Havana travel tips: Where to go and what to see in 48 hours
As winter takes hold in Britain, sunny days and warm nights await in the Cuban capital
Simon Calder’s career in travel started at Gatwick Airport, where he cleaned aircraft for Laker Airways and later worked as a security officer. He became The Independent’s Travel Correspondent in 1994, and is known as “the Man Who Pays His Way” because he does not accept free travel facilities. He writes across the Independent titles, as well as for the Evening Standard.
Friday 24 October 2014
Why go now?
November and December are the ideal months to be dazzled by the colours and charms of the capital of the biggest and most beautiful island in the Caribbean.
Virgin Atlantic (0344 209 7777; virginatlantic.com) flies twice a week from Gatwick to Havana. Connections are also available from various UK airports via Madrid on Cubana and Air Europa, and via Paris or Amsterdam on Air France/KLM.
José Martí airport is 10 miles south-west of the city. The main international arrival point is Terminal 3. Passport control and customs are usually friendly and efficient. Bring a copy of your travel insurance policy, or you'll need to buy cover on arrival.
A taxi into the heart of Havana takes about half-an-hour for a fare of CUC25 (£16).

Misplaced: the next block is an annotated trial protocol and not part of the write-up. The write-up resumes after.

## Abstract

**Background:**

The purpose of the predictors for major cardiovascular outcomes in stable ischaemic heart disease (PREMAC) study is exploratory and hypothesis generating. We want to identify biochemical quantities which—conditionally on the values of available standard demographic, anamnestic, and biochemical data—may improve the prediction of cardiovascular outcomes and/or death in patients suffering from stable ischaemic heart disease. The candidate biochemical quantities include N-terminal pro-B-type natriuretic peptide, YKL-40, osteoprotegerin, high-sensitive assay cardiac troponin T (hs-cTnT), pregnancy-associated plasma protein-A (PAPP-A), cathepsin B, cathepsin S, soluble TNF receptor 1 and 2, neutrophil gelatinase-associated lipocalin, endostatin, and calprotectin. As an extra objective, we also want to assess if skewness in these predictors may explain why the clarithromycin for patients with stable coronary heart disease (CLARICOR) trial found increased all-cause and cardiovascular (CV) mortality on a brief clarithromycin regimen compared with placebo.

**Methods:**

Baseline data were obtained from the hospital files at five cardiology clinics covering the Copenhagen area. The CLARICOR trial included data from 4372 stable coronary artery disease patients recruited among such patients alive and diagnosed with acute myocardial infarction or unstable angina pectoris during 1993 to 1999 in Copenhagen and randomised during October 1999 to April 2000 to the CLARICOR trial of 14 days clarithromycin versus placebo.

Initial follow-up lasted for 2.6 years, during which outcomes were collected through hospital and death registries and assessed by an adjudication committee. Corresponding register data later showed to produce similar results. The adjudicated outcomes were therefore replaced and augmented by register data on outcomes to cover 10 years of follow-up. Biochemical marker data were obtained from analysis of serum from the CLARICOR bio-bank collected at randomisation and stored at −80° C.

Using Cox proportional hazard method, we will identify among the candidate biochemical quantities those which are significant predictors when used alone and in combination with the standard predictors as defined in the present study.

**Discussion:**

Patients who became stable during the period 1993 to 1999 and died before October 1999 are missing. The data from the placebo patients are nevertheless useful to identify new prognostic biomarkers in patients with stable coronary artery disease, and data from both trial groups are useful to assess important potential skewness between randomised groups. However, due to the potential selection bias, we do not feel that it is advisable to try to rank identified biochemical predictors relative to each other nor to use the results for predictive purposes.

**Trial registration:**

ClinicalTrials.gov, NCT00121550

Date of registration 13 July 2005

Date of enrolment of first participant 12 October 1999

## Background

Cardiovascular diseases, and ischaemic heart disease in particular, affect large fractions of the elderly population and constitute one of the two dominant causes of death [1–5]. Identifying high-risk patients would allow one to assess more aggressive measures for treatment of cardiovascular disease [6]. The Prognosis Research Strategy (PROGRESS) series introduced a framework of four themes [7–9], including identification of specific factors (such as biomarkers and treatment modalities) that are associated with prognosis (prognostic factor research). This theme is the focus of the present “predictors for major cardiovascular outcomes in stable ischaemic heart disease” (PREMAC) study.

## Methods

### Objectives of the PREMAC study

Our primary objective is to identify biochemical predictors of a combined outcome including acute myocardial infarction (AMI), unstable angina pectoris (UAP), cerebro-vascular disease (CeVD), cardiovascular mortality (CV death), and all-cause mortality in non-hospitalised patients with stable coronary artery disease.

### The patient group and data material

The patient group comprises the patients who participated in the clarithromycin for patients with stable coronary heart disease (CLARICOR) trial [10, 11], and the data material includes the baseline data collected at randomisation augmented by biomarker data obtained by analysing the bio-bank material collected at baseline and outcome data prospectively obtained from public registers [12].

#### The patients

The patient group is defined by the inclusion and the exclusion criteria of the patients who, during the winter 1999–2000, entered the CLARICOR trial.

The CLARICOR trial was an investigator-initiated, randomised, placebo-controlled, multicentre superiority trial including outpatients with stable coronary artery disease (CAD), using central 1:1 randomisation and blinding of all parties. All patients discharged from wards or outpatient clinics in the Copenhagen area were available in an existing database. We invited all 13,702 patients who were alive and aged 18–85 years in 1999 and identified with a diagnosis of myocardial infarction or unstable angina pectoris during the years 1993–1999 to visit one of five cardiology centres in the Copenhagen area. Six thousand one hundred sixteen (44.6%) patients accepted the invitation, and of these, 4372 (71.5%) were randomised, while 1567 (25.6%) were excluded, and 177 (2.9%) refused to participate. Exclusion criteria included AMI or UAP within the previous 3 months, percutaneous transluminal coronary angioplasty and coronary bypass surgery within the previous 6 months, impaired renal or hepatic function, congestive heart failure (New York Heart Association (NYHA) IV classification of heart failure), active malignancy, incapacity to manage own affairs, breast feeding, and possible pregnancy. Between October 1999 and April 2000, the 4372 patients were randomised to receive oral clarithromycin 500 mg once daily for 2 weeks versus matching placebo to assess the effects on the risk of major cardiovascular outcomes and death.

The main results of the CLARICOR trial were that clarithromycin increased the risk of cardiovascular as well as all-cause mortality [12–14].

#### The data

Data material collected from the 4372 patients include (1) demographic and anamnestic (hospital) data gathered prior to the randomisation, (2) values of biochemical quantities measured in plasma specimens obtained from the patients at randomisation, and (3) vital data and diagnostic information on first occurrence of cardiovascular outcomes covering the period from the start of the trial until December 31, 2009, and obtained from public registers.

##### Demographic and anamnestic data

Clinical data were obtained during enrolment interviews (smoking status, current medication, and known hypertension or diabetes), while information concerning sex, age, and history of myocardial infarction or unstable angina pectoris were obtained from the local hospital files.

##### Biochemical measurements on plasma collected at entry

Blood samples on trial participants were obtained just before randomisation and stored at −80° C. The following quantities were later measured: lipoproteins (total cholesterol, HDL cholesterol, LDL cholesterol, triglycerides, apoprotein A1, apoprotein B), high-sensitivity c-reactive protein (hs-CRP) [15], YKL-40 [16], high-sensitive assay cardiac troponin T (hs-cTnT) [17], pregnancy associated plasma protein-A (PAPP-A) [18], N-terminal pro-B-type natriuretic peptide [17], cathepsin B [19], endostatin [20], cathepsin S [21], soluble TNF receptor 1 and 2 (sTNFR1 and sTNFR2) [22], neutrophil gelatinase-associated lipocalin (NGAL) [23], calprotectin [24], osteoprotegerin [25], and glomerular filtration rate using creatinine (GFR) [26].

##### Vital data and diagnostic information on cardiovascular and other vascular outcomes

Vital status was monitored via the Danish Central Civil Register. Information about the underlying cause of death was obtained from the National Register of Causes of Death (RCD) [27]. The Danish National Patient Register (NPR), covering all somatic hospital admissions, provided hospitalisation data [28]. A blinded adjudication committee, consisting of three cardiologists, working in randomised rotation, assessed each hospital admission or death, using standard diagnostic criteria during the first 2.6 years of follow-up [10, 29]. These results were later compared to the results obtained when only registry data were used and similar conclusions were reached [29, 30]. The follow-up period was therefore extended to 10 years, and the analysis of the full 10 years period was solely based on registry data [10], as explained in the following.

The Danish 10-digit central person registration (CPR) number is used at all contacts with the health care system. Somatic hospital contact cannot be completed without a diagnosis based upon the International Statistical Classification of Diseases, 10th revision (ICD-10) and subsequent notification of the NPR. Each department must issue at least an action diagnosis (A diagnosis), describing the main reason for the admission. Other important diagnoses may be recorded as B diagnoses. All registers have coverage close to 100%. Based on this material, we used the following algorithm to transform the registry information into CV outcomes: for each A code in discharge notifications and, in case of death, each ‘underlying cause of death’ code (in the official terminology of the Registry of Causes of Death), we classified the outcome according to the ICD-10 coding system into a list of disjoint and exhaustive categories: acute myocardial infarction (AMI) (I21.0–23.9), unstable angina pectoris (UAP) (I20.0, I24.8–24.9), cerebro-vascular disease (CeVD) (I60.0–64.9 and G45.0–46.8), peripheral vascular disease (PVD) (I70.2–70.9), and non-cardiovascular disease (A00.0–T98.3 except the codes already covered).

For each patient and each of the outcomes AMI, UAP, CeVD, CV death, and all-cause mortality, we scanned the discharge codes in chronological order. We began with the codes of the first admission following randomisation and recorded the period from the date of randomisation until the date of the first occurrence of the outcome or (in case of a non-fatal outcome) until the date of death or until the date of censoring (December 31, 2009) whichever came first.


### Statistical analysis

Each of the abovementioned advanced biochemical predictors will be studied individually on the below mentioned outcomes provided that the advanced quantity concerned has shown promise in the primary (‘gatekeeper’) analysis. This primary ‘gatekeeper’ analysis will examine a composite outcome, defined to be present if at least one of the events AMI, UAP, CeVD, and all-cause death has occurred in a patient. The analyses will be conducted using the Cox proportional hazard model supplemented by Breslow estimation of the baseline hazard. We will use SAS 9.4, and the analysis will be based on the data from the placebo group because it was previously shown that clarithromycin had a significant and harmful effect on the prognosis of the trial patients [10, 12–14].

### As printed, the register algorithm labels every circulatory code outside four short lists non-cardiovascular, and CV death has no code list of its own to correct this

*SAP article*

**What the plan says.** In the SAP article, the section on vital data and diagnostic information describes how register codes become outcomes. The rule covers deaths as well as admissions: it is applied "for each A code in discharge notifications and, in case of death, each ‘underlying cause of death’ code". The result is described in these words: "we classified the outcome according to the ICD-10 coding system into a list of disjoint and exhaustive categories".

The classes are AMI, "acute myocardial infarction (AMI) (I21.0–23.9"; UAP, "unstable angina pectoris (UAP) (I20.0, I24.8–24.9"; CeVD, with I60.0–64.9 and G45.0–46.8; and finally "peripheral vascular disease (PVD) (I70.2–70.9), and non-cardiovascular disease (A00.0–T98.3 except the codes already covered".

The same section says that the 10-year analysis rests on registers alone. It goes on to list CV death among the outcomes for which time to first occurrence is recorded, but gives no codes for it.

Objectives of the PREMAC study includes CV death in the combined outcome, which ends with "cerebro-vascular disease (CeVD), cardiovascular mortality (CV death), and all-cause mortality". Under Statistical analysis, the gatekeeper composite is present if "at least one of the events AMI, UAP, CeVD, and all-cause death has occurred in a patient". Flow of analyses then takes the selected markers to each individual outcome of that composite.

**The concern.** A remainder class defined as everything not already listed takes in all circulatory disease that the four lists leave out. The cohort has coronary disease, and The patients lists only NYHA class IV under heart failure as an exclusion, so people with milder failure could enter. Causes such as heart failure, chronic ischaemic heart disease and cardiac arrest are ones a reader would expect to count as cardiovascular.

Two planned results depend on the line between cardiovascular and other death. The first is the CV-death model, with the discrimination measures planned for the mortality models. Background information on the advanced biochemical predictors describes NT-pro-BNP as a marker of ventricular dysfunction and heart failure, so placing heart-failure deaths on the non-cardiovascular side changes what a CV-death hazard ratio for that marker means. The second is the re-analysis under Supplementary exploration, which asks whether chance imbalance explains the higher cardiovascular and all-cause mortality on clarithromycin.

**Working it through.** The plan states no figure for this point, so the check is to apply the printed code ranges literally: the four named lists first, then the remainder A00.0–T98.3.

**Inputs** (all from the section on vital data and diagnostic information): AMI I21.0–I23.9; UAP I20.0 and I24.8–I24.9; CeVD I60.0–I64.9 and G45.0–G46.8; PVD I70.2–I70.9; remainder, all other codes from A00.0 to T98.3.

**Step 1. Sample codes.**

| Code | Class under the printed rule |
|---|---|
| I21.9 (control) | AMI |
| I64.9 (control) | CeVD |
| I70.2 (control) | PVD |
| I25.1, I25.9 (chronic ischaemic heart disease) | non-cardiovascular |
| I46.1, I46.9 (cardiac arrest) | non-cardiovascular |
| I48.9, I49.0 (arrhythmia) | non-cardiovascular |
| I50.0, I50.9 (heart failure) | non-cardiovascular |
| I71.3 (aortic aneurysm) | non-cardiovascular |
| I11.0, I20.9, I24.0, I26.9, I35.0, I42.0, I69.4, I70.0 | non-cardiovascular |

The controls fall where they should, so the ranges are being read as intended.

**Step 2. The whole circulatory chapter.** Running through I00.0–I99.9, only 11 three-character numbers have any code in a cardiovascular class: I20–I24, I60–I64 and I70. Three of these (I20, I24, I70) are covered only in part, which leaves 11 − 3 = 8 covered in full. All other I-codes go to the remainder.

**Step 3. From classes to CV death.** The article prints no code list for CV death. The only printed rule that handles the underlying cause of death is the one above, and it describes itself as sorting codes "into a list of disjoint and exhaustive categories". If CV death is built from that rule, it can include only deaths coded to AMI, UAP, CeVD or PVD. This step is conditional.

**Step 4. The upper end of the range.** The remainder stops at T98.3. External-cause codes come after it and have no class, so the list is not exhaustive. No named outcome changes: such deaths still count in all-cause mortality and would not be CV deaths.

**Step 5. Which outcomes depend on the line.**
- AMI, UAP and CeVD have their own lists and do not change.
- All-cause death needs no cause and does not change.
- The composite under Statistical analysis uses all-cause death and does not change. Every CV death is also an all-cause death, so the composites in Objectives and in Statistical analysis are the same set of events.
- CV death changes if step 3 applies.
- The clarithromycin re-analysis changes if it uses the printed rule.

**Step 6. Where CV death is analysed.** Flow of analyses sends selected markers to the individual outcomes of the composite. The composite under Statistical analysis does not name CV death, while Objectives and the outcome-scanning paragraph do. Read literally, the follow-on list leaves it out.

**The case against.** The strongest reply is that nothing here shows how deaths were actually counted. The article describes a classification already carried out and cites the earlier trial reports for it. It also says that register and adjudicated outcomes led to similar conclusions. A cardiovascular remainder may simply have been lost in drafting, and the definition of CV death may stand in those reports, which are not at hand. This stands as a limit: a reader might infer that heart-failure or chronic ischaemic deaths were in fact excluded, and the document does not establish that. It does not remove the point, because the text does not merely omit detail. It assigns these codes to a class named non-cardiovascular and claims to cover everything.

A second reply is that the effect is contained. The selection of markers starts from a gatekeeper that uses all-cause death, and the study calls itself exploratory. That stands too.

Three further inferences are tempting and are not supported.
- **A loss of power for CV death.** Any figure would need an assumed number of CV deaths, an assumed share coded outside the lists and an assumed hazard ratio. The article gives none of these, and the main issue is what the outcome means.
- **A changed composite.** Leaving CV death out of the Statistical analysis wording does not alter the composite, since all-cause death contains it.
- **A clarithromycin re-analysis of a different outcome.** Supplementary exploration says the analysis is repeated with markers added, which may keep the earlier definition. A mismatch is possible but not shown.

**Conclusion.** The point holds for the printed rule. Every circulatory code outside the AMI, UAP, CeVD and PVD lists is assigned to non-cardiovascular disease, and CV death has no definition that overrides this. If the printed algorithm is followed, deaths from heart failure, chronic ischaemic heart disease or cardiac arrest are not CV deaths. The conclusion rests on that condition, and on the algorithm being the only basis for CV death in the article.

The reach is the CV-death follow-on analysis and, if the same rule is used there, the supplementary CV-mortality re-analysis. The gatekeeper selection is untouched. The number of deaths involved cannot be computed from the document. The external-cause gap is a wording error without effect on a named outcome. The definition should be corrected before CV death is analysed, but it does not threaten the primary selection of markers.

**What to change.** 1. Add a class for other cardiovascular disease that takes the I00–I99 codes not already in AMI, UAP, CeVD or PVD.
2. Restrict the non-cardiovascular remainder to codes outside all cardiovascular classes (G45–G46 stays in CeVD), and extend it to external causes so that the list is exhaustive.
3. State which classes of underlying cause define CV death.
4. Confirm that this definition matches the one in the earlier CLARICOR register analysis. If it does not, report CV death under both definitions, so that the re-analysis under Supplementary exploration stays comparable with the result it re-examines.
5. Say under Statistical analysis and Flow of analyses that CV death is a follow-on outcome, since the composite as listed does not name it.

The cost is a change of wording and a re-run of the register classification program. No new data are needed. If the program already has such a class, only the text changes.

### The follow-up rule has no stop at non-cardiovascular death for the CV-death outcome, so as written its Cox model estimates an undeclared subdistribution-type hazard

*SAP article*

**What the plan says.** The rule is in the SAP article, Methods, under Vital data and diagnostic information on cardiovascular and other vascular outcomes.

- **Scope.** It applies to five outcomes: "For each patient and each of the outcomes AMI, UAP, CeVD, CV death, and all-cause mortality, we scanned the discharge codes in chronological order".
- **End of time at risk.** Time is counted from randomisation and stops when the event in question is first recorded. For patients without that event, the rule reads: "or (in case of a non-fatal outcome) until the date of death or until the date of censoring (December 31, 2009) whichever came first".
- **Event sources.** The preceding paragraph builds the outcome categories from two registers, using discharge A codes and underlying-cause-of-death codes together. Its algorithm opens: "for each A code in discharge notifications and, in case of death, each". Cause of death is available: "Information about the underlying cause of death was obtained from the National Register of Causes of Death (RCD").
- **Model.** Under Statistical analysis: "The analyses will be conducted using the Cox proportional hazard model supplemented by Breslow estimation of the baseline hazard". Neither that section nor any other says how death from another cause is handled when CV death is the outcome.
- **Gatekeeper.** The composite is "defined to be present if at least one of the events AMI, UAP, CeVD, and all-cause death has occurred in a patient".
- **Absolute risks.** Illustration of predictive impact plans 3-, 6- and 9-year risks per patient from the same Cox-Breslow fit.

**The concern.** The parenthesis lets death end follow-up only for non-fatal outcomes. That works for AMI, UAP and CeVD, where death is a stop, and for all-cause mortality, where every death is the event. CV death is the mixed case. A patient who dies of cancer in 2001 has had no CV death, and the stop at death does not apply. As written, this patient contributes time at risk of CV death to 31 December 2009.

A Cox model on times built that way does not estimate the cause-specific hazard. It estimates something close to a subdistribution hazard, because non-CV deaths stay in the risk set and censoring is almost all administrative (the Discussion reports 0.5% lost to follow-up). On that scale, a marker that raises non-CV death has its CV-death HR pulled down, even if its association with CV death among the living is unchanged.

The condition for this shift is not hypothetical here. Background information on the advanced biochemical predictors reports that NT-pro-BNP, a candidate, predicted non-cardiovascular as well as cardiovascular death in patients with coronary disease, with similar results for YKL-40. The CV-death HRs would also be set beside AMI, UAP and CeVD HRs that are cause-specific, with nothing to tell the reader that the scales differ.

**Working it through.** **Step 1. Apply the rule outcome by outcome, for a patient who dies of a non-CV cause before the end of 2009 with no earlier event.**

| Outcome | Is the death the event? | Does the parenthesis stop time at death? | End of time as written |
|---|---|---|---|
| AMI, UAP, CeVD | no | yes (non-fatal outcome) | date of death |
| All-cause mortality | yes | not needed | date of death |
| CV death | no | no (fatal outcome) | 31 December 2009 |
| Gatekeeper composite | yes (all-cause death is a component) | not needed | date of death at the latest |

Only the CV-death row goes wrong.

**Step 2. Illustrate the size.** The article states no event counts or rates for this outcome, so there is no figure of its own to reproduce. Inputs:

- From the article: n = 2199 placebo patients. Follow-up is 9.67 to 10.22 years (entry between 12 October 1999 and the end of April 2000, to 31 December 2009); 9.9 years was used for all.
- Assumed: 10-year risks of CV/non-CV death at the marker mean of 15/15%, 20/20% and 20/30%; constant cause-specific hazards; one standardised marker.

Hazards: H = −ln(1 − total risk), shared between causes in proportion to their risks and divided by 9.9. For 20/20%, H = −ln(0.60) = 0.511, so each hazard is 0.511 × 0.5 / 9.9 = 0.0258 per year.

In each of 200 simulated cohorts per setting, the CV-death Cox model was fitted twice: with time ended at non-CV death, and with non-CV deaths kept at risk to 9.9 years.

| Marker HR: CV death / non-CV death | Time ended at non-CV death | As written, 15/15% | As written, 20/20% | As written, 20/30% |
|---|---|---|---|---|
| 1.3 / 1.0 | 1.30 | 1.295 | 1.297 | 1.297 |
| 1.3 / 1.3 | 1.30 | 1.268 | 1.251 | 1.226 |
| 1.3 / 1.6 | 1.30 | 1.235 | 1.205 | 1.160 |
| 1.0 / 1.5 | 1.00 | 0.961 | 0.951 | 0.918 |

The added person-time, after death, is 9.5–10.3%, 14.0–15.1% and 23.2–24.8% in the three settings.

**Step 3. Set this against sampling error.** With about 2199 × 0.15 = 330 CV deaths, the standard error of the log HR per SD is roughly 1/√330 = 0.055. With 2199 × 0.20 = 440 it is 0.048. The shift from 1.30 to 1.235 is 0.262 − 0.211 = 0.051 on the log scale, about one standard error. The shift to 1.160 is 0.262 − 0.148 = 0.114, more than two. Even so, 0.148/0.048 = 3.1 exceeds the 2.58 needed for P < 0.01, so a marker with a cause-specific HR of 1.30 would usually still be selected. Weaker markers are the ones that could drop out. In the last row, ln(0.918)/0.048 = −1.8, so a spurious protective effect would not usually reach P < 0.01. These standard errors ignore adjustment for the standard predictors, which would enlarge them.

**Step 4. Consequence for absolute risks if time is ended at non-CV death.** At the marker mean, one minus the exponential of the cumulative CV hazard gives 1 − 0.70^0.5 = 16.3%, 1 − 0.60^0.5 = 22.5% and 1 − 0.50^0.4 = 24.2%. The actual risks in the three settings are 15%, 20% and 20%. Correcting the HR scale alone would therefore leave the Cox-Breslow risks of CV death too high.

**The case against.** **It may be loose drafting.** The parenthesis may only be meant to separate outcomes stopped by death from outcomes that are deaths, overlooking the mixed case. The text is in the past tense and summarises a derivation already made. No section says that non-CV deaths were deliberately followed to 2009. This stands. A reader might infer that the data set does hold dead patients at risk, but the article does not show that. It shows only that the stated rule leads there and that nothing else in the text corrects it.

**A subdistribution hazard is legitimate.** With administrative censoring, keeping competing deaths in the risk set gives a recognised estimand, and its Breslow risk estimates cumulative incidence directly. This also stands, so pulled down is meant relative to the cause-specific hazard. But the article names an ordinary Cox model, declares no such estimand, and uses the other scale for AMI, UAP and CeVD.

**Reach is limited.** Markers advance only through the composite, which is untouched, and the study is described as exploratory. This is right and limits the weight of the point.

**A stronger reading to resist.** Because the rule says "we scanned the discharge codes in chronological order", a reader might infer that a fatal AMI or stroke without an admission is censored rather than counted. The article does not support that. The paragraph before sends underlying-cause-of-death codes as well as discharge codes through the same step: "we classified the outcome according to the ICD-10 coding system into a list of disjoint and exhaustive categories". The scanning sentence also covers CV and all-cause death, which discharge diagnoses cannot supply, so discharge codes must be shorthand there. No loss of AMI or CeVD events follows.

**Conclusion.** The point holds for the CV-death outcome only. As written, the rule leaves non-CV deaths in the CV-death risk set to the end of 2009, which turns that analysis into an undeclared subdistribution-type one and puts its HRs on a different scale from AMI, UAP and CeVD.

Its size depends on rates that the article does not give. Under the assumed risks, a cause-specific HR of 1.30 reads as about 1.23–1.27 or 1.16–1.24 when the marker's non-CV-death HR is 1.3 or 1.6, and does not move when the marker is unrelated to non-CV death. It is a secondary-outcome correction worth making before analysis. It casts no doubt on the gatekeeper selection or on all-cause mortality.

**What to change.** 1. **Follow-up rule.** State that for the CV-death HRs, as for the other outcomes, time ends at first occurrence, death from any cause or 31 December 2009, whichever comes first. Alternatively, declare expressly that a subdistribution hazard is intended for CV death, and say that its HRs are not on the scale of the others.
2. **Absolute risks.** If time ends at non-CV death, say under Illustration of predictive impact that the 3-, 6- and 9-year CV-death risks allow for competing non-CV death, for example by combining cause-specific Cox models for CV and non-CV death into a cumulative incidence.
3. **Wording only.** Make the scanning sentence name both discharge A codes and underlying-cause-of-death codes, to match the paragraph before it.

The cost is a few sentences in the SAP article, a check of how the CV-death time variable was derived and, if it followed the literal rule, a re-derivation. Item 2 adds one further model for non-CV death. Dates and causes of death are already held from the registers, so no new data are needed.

Get your currency
The airport is a good place to change sterling for Cuba's convertible peso – the island's hard currency, written CUC and often spoken like "cooks". The rate is around £1 to CUC1.60. It is then worth exchanging a few convertible pesos for the ordinary pesos – called Moneda Nacional and written $ or CUP – at a rate of CUC1 to $24. You can spend these in the "local" economy such as on transport, snack bars and with traders.
Get your bearings
Havana has three hubs. The original is Habana Vieja – Old Havana – the egg-shaped colonial core. The Maqueta de La Habana Vieja (1), a 1:5,000 scale model at Mercaderes 114 (9am-6.30pm, CUC1.50/90p) helps you understand the layout.
Outside, in the real world, it's easy to see what appealed to the Spanish: a magnificent harbour from where ships could replenish before crossing the Atlantic to carry New World treasures to Europe.